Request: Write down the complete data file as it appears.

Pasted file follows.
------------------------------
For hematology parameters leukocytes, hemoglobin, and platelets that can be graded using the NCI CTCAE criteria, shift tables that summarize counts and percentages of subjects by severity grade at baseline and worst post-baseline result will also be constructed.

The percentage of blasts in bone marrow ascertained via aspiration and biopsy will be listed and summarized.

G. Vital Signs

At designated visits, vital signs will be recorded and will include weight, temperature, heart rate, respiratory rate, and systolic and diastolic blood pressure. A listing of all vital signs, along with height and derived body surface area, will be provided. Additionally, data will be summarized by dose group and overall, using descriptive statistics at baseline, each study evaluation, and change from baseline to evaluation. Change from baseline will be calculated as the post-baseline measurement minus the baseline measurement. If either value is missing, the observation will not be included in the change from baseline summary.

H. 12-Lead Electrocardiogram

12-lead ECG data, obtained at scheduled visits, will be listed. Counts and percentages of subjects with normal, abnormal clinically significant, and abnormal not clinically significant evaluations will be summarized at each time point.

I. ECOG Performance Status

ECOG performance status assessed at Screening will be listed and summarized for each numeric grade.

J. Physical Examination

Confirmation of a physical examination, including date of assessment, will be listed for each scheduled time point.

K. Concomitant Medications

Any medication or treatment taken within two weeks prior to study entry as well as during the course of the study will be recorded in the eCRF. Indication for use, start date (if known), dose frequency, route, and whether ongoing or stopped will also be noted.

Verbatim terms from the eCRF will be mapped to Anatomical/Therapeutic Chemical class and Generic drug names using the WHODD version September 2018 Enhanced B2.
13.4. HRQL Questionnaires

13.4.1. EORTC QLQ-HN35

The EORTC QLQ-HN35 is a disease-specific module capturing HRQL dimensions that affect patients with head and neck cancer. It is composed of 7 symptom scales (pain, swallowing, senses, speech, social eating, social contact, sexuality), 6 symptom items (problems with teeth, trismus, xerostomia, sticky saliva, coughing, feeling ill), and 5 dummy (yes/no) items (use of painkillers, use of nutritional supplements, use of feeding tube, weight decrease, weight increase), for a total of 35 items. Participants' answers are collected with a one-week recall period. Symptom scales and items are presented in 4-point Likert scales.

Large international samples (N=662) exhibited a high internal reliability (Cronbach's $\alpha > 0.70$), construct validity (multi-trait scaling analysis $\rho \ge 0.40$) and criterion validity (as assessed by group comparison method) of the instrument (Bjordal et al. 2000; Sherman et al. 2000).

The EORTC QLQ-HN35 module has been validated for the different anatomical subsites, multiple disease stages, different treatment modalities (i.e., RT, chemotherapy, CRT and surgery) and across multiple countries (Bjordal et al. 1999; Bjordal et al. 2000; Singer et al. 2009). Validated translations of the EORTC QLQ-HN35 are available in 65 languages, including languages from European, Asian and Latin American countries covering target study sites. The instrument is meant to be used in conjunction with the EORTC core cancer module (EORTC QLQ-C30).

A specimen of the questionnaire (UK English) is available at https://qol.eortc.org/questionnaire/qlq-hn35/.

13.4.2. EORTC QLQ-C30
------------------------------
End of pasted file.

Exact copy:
For hematology parameters leukocytes, hemoglobin, and platelets that can be graded using the NCI CTCAE criteria, shift tables that summarize counts and percentages of subjects by severity grade at baseline and worst post-baseline result will also be constructed.

The percentage of blasts in bone marrow ascertained via aspiration and biopsy will be listed and summarized.

G. Vital Signs

At designated visits, vital signs will be recorded and will include weight, temperature, heart rate, respiratory rate, and systolic and diastolic blood pressure. A listing of all vital signs, along with height and derived body surface area, will be provided. Additionally, data will be summarized by dose group and overall, using descriptive statistics at baseline, each study evaluation, and change from baseline to evaluation. Change from baseline will be calculated as the post-baseline measurement minus the baseline measurement. If either value is missing, the observation will not be included in the change from baseline summary.

H. 12-Lead Electrocardiogram

12-lead ECG data, obtained at scheduled visits, will be listed. Counts and percentages of subjects with normal, abnormal clinically significant, and abnormal not clinically significant evaluations will be summarized at each time point.

I. ECOG Performance Status

ECOG performance status assessed at Screening will be listed and summarized for each numeric grade.

J. Physical Examination

Confirmation of a physical examination, including date of assessment, will be listed for each scheduled time point.

K. Concomitant Medications

Any medication or treatment taken within two weeks prior to study entry as well as during the course of the study will be recorded in the eCRF. Indication for use, start date (if known), dose frequency, route, and whether ongoing or stopped will also be noted.

Verbatim terms from the eCRF will be mapped to Anatomical/Therapeutic Chemical class and Generic drug names using the WHODD version September 2018 Enhanced B2.
13.4. HRQL Questionnaires

13.4.1. EORTC QLQ-HN35

The EORTC QLQ-HN35 is a disease-specific module capturing HRQL dimensions that affect patients with head and neck cancer. It is composed of 7 symptom scales (pain, swallowing, senses, speech, social eating, social contact, sexuality), 6 symptom items (problems with teeth, trismus, xerostomia, sticky saliva, coughing, feeling ill), and 5 dummy (yes/no) items (use of painkillers, use of nutritional supplements, use of feeding tube, weight decrease, weight increase), for a total of 35 items. Participants' answers are collected with a one-week recall period. Symptom scales and items are presented in 4-point Likert scales.

Large international samples (N=662) exhibited a high internal reliability (Cronbach's $\alpha > 0.70$), construct validity (multi-trait scaling analysis $\rho \ge 0.40$) and criterion validity (as assessed by group comparison method) of the instrument (Bjordal et al. 2000; Sherman et al. 2000).

The EORTC QLQ-HN35 module has been validated for the different anatomical subsites, multiple disease stages, different treatment modalities (i.e., RT, chemotherapy, CRT and surgery) and across multiple countries (Bjordal et al. 1999; Bjordal et al. 2000; Singer et al. 2009). Validated translations of the EORTC QLQ-HN35 are available in 65 languages, including languages from European, Asian and Latin American countries covering target study sites. The instrument is meant to be used in conjunction with the EORTC core cancer module (EORTC QLQ-C30).

A specimen of the questionnaire (UK English) is available at https://qol.eortc.org/questionnaire/qlq-hn35/.

13.4.2. EORTC QLQ-C30